Why are you willing to use this colorful term at davies + dixon?

Makenzie: Behind every client we work with is a group of humans looking to change their world, whether for themselves, the company they work for or their customers. They strive to be the best in their industry by creating a strong sense of community and bringing value to their consumers. We are a world that innovates and continues to push for change to create a better reality. We help them become that badass level they are working toward. Some are there and looking to push boundaries while others are starting their badass journey.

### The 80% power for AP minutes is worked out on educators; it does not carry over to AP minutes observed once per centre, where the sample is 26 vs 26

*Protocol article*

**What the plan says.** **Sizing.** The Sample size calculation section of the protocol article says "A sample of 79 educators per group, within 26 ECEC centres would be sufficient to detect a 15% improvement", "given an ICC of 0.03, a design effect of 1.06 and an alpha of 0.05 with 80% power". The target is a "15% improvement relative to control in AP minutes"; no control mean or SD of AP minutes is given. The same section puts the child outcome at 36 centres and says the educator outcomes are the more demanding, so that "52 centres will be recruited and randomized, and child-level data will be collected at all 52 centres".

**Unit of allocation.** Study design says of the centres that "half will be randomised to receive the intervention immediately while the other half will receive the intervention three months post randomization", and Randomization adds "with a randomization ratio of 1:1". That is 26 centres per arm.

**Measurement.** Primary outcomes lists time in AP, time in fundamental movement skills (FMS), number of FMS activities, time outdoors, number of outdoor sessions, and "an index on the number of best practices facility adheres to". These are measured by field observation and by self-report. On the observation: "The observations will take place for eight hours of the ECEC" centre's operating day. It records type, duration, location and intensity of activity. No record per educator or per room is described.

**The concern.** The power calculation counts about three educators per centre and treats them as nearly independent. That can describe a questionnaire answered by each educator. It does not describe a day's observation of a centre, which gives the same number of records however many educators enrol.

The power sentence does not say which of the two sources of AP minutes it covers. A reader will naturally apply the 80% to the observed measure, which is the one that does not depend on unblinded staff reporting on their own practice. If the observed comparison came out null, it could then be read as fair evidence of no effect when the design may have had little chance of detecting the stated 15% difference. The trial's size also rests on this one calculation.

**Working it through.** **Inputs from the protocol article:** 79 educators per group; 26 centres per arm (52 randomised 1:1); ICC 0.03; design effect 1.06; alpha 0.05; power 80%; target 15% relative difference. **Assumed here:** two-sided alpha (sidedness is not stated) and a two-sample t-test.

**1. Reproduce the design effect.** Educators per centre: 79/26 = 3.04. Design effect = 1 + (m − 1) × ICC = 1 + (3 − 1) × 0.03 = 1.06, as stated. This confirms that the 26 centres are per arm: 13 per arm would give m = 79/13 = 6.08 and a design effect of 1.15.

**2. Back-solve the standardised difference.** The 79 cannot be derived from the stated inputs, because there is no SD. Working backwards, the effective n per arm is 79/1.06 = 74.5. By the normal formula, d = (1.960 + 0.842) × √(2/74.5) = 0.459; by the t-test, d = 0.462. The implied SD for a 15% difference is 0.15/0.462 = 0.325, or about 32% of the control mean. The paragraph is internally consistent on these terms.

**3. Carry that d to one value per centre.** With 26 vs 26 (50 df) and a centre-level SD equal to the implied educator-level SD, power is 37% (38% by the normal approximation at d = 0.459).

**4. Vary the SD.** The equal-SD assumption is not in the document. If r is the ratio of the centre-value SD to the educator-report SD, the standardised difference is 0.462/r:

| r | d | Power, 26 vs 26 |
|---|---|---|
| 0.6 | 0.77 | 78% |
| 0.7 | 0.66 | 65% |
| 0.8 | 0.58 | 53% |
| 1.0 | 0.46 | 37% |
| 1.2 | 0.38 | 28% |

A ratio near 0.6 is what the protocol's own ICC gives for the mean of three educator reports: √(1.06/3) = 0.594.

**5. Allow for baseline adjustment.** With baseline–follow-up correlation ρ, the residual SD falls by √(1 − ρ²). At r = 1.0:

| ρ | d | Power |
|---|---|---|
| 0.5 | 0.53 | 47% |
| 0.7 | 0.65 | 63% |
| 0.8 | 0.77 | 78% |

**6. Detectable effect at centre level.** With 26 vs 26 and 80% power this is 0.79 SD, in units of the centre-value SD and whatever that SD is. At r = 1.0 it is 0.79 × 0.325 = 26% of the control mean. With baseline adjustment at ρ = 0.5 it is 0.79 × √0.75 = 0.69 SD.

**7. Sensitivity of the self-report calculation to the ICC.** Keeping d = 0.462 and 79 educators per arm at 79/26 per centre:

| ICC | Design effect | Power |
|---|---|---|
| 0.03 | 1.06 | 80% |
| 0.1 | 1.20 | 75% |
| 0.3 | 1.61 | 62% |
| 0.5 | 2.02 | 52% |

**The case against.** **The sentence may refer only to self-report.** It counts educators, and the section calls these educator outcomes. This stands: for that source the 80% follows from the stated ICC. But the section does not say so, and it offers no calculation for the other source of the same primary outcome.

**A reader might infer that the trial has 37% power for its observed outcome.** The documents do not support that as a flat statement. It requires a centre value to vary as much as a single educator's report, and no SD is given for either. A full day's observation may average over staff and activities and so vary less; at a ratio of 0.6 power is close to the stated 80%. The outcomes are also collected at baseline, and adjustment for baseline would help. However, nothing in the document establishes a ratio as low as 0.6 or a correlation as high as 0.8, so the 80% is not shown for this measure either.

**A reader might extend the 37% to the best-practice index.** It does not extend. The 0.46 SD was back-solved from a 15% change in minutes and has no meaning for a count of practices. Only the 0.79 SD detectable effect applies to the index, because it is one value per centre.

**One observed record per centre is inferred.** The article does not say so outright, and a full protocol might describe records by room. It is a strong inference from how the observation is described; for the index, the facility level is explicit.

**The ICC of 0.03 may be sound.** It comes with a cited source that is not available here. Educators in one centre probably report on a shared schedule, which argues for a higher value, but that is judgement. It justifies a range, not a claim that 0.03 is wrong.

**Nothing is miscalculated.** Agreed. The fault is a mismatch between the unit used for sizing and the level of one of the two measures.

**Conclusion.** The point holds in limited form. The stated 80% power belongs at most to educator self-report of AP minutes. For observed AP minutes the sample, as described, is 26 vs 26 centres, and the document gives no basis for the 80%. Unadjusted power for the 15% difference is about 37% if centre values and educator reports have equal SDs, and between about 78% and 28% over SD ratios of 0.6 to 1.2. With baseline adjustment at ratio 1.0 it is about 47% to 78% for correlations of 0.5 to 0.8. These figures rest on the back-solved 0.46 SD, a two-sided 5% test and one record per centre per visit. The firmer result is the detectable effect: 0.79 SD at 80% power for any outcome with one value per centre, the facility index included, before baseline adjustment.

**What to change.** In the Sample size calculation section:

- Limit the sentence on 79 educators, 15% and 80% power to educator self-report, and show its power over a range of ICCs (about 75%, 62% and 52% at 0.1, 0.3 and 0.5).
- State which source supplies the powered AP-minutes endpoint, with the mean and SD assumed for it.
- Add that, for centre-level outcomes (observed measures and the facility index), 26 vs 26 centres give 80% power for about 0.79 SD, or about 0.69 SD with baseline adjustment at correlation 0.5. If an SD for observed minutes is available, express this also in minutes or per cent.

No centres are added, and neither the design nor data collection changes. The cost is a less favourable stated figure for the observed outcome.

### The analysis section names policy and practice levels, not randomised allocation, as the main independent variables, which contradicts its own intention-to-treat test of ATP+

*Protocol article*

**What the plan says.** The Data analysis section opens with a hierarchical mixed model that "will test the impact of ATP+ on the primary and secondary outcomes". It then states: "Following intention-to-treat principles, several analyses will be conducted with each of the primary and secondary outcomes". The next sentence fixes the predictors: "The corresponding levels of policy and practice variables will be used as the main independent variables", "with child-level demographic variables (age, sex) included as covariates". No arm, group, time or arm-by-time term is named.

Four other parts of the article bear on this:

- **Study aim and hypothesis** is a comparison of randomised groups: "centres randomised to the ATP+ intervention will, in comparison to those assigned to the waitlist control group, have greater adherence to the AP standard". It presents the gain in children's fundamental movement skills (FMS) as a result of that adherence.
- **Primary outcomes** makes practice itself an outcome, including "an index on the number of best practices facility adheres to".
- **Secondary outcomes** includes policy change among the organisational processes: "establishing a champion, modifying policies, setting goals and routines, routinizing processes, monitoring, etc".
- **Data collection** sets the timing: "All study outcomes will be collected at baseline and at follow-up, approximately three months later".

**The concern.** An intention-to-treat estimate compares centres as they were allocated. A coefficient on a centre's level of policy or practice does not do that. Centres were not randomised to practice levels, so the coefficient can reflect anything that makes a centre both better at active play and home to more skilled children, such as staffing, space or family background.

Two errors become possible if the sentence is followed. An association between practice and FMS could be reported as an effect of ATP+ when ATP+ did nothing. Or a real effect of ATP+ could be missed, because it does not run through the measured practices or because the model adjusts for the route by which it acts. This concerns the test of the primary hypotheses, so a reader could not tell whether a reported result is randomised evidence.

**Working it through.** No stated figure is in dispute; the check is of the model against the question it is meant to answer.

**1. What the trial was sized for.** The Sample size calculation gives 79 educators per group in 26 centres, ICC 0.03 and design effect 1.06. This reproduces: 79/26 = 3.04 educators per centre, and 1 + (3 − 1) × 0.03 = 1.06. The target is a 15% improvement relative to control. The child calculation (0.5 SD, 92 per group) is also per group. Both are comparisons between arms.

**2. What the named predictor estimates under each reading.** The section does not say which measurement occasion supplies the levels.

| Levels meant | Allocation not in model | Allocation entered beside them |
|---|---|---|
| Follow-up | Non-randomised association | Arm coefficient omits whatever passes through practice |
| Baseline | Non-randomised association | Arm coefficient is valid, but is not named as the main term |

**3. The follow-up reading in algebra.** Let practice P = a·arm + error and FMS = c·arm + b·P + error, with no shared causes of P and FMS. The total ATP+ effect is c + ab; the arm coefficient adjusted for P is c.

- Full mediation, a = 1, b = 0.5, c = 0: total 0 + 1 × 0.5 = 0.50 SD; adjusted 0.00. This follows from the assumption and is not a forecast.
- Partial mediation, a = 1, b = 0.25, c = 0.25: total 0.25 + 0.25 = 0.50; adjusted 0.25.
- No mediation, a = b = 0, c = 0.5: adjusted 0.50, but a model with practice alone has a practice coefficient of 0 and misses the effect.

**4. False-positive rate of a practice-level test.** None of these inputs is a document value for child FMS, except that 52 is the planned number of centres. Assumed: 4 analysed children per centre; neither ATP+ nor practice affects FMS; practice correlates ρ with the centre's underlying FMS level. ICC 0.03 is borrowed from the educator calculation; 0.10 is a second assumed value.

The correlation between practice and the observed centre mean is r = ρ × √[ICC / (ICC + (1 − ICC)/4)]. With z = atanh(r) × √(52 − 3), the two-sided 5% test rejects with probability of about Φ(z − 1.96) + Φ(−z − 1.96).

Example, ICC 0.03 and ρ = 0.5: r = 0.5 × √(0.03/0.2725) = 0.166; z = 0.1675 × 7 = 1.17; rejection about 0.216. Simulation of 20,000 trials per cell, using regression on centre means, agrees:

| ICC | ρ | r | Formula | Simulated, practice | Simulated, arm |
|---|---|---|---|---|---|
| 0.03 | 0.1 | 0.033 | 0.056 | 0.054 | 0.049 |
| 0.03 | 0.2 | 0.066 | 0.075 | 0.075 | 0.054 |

Kelsey: Because the word “bold” is overused and doesn’t properly describe what we’re here to do. Yes, we provide progressive and modern solutions, but the result is badass. It’s the best way to describe how we look at solutions and the results we want our clients to see. On top of that, since being badass means forging your own path, it resonates with us and how we do business together. We like to look at things from a different perspective to flex our creative muscles and come up with marketing strategies, tactics and solutions that enable our clients to elevate. It starts with a badass mentality to be daring enough to try something different.

Where do you turn for inspiration about business bravery?

Makenzie: Mentors, ourselves, our values and our team. Honestly, our entire network – the network that has encouraged us to take the crazy risks and to start on this entrepreneurial journey. They continue to inspire and challenge us moving forward.